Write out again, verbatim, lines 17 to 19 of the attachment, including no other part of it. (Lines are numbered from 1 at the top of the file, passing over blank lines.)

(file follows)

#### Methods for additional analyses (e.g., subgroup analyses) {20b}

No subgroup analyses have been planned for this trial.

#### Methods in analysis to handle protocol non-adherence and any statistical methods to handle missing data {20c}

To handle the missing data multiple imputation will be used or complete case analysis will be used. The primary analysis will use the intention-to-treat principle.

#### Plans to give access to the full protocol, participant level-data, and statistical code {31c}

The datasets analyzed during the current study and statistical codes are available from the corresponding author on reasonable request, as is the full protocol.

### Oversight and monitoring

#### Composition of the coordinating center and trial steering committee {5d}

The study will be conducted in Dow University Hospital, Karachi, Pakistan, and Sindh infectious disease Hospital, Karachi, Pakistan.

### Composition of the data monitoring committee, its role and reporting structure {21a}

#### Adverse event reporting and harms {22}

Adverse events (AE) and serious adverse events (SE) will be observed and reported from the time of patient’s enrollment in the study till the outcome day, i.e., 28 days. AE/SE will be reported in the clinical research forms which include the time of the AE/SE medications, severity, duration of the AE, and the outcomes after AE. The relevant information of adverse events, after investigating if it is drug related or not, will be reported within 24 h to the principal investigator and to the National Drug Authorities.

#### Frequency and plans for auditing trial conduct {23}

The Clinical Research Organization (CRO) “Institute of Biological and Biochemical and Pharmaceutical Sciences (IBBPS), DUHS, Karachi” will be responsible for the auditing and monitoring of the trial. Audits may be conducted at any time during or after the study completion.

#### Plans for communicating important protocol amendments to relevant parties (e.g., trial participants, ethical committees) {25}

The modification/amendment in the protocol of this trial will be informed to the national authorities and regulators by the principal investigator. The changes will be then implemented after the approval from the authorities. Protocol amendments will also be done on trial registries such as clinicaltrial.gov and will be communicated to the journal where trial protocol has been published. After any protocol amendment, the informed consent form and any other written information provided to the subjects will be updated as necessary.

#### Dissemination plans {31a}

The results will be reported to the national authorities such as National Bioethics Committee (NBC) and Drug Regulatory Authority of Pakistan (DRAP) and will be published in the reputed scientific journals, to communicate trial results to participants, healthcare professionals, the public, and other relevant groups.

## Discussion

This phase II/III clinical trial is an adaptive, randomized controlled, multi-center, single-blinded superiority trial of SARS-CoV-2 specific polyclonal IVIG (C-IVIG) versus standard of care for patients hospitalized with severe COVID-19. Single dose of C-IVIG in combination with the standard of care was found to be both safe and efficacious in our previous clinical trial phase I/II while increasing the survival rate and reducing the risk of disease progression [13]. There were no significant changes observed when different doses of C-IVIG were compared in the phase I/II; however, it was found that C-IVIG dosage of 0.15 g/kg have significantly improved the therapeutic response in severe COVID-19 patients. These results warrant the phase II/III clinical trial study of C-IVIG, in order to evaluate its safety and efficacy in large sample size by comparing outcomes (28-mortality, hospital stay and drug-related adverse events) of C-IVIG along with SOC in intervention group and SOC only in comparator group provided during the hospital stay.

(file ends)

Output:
#### Dissemination plans {31a}

The results will be reported to the national authorities such as National Bioethics Committee (NBC) and Drug Regulatory Authority of Pakistan (DRAP) and will be published in the reputed scientific journals, to communicate trial results to participants, healthcare professionals, the public, and other relevant groups.

## Discussion